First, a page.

Question: Why did the jihadi mongrels who perpetrated the attacks in Paris have it so damn easy?
Answer: Because there were no obstacles of any kind to obstruct them. Just your average civilian infrastructure: you know, streets, cafes, theatres, stadiums, what have you. Stroll in, stroll out:
"France has vowed a 'merciless' response to an unprecedented terrorist atrocity: six-co-ordinated attacks that stained Parisian streets with blood and left more than 120 people dead." (Paris attacks: France vows 'merciless' response to unprecedented atrocity, Nick Miller, The Sun-Herald, 15/11/15)
Question: Why did the same pack of jihadi mongrels who perpetrated the earlier attacks in Beirut have it so damn hard?
Answer: Well, they had to overcome a bastion, which is to say the projecting part of a fortification built at an angle to the line of a wall, so as to allow defensive fire in several directions, a structure that is part of a stronghold, which is a place that has been fortified to protect it against attack. Seriously:
"Lebanon was holding a day of mourning yesterday for 41 people killed in twin bombings... in southern Beirut... More than 200 people were also wounded... by the explosions... in the Burj al-Barajneh neighbourhood that is a bastion of the Shia Hezbollah movement... The attacks were the deadliest to hit a Hezbollah stronghold..." (Lebanon mourns bomb victims, AFP/The Australian, 14/11/15)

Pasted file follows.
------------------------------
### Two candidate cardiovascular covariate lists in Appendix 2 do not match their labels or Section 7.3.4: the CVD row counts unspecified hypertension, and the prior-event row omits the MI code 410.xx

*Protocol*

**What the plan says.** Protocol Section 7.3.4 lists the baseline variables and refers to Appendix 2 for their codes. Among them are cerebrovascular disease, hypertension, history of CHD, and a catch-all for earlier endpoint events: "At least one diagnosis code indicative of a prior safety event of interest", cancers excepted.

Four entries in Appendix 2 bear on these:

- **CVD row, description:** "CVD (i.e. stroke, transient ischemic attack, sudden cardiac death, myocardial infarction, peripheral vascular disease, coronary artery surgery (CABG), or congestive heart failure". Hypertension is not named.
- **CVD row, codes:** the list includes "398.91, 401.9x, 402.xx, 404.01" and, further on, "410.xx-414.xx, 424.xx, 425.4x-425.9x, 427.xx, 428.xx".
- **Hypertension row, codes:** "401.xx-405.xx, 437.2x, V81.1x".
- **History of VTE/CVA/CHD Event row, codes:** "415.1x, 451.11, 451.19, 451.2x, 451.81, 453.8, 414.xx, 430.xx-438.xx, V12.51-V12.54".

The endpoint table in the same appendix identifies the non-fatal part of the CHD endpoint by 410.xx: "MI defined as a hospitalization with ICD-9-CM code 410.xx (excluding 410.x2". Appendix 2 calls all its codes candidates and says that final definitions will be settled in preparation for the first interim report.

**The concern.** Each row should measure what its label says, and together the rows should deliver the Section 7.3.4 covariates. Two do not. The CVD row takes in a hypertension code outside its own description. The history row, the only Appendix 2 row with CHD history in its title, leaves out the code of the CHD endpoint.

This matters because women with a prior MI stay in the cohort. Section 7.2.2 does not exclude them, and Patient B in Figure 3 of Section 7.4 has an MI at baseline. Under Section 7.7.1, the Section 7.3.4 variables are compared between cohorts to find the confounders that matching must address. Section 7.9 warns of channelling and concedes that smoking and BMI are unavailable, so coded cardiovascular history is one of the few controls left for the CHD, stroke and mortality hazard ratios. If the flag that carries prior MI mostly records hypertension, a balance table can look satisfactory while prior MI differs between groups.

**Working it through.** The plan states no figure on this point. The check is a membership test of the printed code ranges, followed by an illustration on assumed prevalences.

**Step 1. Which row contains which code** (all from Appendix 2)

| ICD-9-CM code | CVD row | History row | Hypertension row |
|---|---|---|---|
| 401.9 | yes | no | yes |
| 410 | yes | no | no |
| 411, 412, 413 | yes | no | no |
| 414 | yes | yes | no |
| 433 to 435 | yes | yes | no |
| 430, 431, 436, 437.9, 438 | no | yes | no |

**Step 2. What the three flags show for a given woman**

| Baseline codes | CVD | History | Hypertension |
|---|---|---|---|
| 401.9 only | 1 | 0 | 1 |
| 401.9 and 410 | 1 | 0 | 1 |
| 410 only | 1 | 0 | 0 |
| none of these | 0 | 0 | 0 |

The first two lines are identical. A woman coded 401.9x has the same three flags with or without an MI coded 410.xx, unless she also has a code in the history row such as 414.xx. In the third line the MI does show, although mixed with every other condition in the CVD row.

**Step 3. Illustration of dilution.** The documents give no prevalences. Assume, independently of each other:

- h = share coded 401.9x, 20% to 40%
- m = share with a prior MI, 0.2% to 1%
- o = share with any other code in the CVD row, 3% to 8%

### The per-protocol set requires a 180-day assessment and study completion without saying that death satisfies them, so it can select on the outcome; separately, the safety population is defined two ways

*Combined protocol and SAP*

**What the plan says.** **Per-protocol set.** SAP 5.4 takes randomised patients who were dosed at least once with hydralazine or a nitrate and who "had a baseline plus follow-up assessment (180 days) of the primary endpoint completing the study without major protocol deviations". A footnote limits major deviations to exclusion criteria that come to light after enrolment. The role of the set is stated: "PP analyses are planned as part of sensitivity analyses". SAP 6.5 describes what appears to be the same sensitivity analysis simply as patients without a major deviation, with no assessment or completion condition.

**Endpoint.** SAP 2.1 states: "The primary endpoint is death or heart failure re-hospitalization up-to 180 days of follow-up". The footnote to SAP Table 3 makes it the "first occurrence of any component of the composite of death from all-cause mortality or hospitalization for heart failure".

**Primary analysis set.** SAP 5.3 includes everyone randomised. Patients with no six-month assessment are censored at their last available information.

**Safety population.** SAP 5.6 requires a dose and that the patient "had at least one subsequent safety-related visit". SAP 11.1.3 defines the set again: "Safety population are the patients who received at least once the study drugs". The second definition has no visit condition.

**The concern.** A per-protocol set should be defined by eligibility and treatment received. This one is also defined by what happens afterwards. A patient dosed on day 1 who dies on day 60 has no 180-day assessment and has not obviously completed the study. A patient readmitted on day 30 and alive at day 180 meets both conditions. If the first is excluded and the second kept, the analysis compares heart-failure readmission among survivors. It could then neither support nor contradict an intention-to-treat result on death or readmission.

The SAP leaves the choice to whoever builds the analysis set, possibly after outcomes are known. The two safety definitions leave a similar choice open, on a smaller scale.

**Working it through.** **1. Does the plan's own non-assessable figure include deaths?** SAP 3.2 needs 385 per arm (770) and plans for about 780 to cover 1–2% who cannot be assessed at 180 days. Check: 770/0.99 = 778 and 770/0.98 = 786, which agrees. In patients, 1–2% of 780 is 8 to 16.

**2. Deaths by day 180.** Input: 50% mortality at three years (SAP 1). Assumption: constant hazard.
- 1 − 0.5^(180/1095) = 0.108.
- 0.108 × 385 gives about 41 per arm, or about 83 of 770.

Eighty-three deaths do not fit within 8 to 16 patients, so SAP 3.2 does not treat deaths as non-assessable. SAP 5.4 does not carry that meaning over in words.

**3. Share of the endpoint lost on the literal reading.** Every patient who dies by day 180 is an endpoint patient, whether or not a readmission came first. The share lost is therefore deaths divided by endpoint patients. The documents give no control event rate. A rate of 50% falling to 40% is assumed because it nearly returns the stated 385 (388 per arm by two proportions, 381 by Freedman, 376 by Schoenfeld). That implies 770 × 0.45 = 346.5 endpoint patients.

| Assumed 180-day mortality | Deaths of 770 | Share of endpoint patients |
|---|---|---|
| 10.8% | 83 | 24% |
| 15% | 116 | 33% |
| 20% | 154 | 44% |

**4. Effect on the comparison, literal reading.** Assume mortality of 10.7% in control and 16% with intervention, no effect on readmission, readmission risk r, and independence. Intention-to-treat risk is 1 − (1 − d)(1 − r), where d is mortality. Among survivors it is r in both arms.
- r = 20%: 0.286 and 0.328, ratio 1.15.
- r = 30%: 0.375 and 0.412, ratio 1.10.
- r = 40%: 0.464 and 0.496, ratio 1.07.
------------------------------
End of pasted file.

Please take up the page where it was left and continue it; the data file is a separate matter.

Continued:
Now for all I know, whoever wrote that Agence France Presse piece, with its bastion and stronghold, could have been an IS operative. After all, look at how IS claimed responsibility for the Beirut blasts:
"In a statement posted online, IS claimed... 'Soldiers of the caliphate blew themselves up in the stronghold of the heretics...'" (IS claims twin suicide blasts, Ruth Pollard, Sydney Morning Herald, 14/11/15)
Stronghold! It's like an IS signature word, know what I mean?
Happily, I think we can safely assume that Herald journalist, Ruth Pollard's no jihadi because she didn't use the term at all in her piece, except, of necessity, in the IS quote:
"Islamic State has claimed responsibility for twin suicide blasts in the southern Beirut area of Burj al-Barajneh that killed at least 41 and injured more than 200." (ibid)
See? Not a bastion or a stronghold anywhere in sight, just your common and garden area, you know, with streets and cafes and theatres and stadiums and the like.
But just remember, from now on, whenever you see a journalist use the words stronghold or bastion in connection with an IS bombing in southern Beirut, it means that he/she is actually excusing what, if it occurred anywhere else, would be described as nothing less than a monstrous act of terrorism directed at innocent civilians. That, and sounding suspiciously like an IS propagandist.